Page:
Australian Institute of Criminology

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Migrant access to services

Given the importance of migrants being able to access services and support while in Australia, the survey also contained questions on the type of services respondents used, the barriers they experienced in accessing services—and in accessing information more broadly—that they had experienced, and their propensity to contact police in circumstances of violence or other criminal events. The questions and response options reflected the range of organisations in Australia that provide sex workers with sexual health, outreach, information, referral and other supportive services.

Knowledge of service providers

Respondents were asked in the survey whether they had heard of, and whether they would use, the following organisations and services:

  • Sex Workers Outreach Project (SWOP) NSW;
  • SWOP ACT;
  • SWOP NT;
  • Respect Inc. Queensland;
  • Sex Industry Network (SIN) South Australia;
  • Magenta Western Australia;
  • Resourcing Health and Education in the Sex Industry (Rhed) Victoria;
  • Victorian Sex Industry Network (VIXEN);
  • Sex Worker Union; and
  • Scarlet Alliance, Australian Sex Workers Association.

Respondents were also given the opportunity to specify other organisations and services they had heard of or would use. Those mentioned by respondents as organisations they had heard of included (in alphabetical order): Eros Association, Hunter New England Health, Project Respect Australia, Sydney Hospital, Touching Base, United Sex Workers Inc. (North Queensland) and Crimson Coalition. Five respondents used the open response for ‘other’ organisations to indicate that they had not heard of any of the listed organisations. Those mentioned by respondents as organisations they would go to included (in alphabetical order): Eros Association, Hunter New England Health, Sydney Hospital, Touching Base, United Sex Workers Inc. (North Queensland) and Crimson Coalition. One respondent stated that they had heard of and would use ‘State/territory peer-based drug user [organisations]; state/territory AIDS councils; local sexual health clinics (specifically for sex workers)’. Another sex worker stated that they had heard of and would go to:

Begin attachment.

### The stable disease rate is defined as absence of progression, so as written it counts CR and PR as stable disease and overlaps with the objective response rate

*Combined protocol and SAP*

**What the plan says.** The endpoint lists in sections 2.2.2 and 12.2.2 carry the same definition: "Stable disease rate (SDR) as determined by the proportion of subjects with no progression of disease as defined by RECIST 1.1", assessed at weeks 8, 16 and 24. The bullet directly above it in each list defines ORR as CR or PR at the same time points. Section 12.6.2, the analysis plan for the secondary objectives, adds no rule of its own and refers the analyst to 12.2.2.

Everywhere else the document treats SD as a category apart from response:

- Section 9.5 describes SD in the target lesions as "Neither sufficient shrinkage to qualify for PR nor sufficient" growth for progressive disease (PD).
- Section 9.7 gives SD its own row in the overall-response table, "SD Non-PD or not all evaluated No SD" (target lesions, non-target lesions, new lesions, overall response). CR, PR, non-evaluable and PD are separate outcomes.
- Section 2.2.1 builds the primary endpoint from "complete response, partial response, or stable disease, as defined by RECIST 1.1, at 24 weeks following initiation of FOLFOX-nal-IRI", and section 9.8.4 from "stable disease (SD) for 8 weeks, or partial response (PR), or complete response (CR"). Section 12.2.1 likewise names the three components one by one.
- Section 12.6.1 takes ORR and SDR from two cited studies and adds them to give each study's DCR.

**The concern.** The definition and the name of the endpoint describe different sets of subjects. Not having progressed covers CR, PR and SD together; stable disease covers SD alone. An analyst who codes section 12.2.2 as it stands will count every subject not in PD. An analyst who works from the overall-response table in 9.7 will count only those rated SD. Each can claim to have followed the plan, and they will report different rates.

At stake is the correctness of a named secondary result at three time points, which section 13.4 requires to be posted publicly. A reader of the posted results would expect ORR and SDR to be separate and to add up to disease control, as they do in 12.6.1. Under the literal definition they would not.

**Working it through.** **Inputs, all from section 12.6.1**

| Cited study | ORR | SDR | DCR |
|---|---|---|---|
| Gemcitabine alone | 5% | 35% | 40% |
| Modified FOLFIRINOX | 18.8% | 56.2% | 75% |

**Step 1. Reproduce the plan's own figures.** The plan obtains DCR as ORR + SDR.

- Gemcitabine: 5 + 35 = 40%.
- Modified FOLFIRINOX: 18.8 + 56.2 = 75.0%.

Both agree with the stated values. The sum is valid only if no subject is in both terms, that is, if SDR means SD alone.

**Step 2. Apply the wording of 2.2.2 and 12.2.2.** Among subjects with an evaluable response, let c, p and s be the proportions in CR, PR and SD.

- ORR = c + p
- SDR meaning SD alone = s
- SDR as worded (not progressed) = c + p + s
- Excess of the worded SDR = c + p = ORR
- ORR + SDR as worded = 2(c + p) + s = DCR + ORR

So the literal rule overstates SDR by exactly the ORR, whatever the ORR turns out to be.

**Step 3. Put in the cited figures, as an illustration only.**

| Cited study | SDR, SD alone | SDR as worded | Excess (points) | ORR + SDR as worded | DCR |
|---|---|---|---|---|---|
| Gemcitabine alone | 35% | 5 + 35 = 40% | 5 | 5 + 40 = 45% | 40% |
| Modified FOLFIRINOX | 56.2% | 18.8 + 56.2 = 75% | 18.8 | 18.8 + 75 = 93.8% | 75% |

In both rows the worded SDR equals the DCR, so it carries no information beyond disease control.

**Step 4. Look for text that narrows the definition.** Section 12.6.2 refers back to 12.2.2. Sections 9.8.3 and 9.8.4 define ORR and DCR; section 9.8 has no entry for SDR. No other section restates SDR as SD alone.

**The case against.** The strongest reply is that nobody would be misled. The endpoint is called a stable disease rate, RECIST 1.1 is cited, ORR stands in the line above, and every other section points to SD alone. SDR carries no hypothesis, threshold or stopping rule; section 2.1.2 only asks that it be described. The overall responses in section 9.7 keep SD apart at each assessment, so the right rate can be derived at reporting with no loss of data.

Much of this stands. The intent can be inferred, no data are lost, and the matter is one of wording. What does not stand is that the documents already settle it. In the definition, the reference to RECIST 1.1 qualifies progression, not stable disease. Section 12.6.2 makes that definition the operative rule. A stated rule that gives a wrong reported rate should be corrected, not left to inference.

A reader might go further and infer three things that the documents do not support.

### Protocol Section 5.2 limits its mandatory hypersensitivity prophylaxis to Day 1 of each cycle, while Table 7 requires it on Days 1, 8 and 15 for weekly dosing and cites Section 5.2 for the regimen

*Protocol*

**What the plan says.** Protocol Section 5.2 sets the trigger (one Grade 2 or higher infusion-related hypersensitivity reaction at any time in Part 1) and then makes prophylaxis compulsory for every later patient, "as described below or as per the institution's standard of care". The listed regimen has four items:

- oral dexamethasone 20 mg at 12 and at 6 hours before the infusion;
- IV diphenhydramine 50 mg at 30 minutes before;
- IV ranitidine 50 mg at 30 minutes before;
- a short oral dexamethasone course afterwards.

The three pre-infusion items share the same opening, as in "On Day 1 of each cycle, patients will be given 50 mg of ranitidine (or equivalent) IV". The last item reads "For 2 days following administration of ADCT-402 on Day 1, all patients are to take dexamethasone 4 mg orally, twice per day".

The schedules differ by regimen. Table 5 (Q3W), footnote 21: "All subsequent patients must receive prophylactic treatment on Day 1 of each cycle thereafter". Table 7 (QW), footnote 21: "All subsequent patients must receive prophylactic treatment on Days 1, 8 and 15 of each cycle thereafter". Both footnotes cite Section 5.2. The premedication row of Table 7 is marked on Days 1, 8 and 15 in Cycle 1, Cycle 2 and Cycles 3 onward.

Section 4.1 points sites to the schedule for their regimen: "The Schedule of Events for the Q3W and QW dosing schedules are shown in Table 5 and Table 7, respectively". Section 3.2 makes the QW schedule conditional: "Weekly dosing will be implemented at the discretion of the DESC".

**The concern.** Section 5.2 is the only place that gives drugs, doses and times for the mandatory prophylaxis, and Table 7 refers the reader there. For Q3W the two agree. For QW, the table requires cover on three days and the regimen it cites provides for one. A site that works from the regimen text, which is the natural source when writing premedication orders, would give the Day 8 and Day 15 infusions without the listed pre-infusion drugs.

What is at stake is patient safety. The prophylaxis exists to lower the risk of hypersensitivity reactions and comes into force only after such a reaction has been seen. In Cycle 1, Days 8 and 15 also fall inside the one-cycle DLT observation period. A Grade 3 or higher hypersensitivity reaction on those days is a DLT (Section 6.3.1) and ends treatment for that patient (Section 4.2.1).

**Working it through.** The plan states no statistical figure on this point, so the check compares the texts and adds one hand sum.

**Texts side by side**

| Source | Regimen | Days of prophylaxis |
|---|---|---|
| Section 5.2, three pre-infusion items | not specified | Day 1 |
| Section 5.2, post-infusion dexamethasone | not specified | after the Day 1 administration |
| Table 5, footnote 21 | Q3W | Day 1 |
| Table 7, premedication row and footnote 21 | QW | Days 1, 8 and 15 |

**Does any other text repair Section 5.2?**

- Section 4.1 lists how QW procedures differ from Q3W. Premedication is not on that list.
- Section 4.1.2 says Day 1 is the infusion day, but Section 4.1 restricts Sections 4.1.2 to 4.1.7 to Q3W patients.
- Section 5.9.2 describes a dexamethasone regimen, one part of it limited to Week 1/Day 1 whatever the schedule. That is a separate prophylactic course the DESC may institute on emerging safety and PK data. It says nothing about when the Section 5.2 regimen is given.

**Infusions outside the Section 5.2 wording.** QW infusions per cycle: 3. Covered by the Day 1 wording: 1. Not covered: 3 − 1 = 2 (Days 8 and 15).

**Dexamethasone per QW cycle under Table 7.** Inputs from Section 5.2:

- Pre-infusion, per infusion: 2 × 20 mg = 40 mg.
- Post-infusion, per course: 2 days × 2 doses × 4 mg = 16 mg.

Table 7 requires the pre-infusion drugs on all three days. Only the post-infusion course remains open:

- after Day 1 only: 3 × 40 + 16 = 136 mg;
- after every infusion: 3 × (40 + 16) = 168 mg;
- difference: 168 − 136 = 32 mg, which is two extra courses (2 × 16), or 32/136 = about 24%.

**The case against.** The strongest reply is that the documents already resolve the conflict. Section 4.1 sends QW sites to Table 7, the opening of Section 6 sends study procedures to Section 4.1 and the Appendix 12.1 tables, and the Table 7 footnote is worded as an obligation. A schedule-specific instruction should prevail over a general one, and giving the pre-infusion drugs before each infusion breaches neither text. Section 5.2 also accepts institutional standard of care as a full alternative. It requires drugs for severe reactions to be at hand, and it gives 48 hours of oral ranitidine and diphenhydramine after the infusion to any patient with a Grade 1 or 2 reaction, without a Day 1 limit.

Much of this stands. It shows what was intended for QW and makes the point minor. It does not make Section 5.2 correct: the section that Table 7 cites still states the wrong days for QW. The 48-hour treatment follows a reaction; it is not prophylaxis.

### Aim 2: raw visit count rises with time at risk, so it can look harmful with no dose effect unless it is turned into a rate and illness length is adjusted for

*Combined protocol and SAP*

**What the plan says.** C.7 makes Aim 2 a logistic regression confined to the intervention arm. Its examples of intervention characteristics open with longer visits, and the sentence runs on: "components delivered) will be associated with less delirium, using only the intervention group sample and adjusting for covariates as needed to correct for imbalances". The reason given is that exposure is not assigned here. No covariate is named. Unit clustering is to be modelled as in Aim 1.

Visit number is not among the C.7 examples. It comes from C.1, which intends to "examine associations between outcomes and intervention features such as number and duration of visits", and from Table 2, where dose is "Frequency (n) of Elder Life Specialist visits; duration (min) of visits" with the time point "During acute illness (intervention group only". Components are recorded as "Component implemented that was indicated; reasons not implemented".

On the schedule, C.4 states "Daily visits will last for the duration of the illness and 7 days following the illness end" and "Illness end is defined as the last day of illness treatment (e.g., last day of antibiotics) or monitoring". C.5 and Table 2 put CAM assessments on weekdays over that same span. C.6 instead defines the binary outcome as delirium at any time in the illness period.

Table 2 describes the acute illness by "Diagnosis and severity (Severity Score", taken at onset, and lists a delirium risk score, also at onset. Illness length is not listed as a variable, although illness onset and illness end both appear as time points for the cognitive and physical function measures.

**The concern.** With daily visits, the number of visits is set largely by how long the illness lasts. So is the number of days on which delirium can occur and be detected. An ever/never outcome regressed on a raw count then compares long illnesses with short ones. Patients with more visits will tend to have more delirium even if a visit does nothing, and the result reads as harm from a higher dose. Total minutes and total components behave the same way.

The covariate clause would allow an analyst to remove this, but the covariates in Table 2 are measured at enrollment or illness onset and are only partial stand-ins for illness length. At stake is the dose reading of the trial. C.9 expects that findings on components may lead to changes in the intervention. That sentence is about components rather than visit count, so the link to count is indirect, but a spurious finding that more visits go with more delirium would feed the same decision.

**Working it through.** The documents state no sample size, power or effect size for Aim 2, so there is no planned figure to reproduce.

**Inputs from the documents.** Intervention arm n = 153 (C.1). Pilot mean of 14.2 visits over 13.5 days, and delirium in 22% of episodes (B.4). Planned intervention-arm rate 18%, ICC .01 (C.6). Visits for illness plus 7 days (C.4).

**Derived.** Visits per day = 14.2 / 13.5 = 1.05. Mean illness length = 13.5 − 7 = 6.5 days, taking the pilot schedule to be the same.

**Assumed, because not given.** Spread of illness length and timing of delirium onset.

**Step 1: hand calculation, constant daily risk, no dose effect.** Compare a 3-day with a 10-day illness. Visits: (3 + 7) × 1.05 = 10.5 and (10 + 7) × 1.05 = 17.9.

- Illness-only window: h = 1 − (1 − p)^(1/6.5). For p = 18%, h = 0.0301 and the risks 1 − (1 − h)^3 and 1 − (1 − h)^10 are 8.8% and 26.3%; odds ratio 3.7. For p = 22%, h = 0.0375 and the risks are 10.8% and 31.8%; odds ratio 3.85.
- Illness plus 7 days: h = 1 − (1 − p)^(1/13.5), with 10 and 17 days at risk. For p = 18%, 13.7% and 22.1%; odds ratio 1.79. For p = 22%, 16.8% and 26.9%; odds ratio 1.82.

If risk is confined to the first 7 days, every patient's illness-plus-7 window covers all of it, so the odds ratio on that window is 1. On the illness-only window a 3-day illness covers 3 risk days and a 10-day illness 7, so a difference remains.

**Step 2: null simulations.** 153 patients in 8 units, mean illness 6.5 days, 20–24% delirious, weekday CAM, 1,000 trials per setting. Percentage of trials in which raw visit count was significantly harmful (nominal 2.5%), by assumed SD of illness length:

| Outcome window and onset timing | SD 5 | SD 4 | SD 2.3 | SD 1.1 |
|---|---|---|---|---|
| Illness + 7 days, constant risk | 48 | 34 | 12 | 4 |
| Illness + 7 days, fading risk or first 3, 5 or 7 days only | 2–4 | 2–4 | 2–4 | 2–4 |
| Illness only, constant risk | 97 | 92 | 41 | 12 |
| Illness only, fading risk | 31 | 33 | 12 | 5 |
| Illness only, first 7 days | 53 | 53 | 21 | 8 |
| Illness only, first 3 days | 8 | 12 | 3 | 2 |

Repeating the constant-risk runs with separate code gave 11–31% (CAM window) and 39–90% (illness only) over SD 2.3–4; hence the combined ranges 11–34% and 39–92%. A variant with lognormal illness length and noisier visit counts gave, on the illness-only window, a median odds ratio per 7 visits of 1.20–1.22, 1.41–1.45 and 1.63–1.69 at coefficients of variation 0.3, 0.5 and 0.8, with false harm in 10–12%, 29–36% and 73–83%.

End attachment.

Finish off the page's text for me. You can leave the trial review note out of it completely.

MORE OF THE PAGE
Other informal peer groups of sex workers who meet, not associated with any [organisation] just in solidarity[,] debriefing and learning from each other about our specific issues[.]

Half of the migrant respondents (n=204) stated they had heard of at least one of the organisations listed or specified other service providers. This was significantly different to the proportion of non-migrant respondents, who knew of at least one of these organisations (83%, n=125; z=7.07, p<0.0001). The most frequently selected organisation or service migrant respondents had heard of was SWOP NSW (24%, n=99); for non-migrants this was Scarlet Alliance (60%, n=90), followed closely by SWOP NSW (51%, n=77).